the program.  The fact is for  whatever reason, the bill did                 
  not pass, it did not pass in 86,  87, 88, 89, 90, 91, 92 and                 
  here we are in l993 and the governor continues to support an                 
  annuity concept.                                                             
  She said she didn't think we could discuss this bill without                 
  admitting  it is a  bill for the middle  aged.  According to                 
  the Governor's  bill, anyone who is now  62 or older will be                 
  protected for  life as the  seniors are grandfathered  in in                 
  Senator Kerttula's bill.                                                     
  Number 500                                                                   
  COMMISSIONER USERA said  it was appropriate that  people who                 
  were  40-55 years old  enter into  this discussion,  and let                 
  them know what kinds  of programs they want to  be available                 
  for them when they  look to the state for  some supplemental                 
  COMMISSIONER  USER thought  the  financial aspects  of  this                 
  annuity simply would not make it viable.  The administrative                 
  costs are to  come out of  proceeds.   I takes a  tremendous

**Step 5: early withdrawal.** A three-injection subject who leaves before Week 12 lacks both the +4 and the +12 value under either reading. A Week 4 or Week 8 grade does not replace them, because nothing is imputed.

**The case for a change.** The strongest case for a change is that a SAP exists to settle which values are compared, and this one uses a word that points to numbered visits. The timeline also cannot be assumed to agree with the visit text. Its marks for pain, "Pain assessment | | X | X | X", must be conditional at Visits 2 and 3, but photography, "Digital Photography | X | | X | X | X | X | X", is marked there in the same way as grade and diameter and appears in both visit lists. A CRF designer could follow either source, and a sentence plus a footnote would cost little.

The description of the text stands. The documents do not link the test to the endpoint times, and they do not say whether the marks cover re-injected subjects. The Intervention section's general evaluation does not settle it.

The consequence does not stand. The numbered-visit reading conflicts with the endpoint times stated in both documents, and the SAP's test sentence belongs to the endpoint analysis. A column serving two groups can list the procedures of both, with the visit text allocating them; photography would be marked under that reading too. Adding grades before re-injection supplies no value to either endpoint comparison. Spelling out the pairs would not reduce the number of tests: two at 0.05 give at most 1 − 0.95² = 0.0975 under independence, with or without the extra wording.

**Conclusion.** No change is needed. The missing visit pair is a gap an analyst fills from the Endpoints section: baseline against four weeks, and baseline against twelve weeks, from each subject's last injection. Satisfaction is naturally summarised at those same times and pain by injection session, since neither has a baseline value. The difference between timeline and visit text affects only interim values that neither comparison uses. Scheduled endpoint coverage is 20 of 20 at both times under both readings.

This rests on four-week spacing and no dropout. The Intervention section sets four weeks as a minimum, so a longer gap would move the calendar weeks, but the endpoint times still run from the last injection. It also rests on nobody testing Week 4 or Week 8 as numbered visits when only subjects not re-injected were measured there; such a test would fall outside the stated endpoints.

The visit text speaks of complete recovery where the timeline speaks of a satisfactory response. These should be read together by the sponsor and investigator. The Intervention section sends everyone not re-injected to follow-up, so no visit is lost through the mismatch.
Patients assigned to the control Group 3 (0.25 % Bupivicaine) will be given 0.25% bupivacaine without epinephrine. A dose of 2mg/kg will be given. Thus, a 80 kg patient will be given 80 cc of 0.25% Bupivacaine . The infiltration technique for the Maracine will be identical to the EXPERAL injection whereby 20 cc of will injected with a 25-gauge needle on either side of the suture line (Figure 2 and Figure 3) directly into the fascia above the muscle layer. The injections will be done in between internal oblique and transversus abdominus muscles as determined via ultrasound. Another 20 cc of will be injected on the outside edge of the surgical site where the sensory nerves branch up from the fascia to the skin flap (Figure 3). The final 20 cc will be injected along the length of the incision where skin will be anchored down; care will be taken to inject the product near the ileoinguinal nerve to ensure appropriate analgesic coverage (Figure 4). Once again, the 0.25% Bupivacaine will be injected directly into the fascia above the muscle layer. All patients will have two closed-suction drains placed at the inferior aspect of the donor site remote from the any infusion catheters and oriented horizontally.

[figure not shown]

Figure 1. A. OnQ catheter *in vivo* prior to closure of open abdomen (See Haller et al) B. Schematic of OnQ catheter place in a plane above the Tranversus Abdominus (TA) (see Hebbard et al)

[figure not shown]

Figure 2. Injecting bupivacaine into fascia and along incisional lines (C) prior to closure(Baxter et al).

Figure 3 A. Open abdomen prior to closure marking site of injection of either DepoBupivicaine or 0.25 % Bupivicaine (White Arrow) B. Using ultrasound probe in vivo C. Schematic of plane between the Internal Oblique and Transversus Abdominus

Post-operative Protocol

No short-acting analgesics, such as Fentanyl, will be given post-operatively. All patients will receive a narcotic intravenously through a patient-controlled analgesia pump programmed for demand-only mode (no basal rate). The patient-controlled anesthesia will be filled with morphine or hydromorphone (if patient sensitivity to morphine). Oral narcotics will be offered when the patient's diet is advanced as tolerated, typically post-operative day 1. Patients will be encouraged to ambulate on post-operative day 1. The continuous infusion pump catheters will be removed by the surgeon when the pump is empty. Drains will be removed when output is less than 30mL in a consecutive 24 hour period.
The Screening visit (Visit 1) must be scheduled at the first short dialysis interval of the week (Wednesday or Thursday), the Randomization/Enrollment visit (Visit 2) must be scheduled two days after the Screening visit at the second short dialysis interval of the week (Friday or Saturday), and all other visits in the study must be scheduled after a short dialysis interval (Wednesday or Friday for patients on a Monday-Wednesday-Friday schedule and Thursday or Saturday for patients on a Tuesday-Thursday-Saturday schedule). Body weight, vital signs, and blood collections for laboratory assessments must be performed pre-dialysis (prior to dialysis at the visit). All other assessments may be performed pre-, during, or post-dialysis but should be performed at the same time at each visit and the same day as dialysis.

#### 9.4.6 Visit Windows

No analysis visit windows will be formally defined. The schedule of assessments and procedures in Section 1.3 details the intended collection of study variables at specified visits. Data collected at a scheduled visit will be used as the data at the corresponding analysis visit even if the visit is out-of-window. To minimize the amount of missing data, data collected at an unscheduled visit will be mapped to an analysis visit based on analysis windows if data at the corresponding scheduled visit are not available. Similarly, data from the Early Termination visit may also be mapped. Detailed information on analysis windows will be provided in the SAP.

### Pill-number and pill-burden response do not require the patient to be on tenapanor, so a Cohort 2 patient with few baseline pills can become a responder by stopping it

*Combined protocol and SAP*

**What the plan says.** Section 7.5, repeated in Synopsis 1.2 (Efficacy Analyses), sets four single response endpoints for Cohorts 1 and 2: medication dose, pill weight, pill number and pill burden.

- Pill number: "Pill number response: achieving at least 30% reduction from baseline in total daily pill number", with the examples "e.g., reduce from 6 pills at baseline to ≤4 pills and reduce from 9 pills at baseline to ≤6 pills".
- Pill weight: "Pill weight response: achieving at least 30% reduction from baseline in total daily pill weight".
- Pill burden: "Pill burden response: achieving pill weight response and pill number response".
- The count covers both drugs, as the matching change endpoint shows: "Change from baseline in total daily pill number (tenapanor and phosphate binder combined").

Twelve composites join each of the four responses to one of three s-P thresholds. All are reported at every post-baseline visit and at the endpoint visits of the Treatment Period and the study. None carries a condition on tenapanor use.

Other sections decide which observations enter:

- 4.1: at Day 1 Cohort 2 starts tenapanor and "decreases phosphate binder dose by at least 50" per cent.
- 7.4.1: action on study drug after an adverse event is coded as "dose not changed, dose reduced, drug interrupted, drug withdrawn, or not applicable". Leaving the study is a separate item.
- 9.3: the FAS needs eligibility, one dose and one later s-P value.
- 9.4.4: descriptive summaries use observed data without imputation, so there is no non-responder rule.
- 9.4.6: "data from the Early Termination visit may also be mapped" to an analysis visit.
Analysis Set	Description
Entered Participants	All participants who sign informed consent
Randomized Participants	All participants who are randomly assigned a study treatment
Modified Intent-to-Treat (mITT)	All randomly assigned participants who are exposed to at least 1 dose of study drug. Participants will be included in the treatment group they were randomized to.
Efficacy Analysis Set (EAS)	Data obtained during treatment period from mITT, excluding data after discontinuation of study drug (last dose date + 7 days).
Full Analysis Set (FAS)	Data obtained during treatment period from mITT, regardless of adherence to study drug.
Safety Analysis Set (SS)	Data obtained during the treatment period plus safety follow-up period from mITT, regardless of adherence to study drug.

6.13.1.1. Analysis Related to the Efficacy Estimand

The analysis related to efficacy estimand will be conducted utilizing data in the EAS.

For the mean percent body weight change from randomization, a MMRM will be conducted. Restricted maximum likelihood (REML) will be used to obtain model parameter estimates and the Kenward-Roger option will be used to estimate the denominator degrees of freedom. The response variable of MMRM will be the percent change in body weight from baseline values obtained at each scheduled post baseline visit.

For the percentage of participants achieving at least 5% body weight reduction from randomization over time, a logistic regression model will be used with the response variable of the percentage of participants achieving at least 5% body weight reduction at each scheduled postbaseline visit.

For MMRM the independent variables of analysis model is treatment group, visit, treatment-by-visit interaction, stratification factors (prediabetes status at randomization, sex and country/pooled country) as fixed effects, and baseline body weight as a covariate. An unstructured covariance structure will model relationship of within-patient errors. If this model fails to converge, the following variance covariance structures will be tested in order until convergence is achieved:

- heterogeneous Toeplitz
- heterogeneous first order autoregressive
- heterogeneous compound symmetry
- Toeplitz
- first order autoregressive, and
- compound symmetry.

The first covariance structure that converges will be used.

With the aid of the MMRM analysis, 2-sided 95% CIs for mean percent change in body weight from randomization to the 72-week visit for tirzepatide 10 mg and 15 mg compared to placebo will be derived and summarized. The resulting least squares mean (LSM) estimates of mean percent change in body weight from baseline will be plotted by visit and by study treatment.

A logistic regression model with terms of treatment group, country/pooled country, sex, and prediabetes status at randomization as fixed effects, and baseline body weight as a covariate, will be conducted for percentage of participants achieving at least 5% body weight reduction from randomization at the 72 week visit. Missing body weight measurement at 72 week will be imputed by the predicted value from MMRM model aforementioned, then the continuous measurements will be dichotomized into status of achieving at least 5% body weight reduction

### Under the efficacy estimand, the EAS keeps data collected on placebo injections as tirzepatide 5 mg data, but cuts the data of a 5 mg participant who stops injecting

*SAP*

amount of capitalization  to be able to  generate sufficient                 
  money to pay market  return on those investments as  well to                 
  absorb the  rate.  She also didn't think it was realistic to                 
  say that 50% of  the people were going to participate in the                 
  program.  And the people who do participate are probably the                 
  people least likely  to need  supplemental income when  they                 
  are older.  The fact is that most people take their dividend                 
  and spend it on current monthly  needs, so assuming there is                 
  going to be a high participation level is not realistic.                     
  Thirdly, she said, the there are financial institutions that                 
  have savings programs.  Certainly we would like to encourage                 
  savings for our future years.  The Department of Revenue has                 
  developed a direct deposit program  so people can have their                 
  dividend  check  deposited   directly  into  their   savings                 
  Fourth and finally, she  didn't think it was the  right time                 
  for the state to be setting up new government bureaucracies.                 
  SENATOR LEMAN thanked  Commissioner Usera  and said that  he                 
  would like additional input from her in the future.                          
  Number 450                                                                   
  MARY LOU MEINERS,  American Association of  Retired Persons,                 
  supportED SB 6.                                                              
  SENATOR  LEMAN thanked everyone  for their participation and                 
  adjourned the meeting at 10:46 a.m.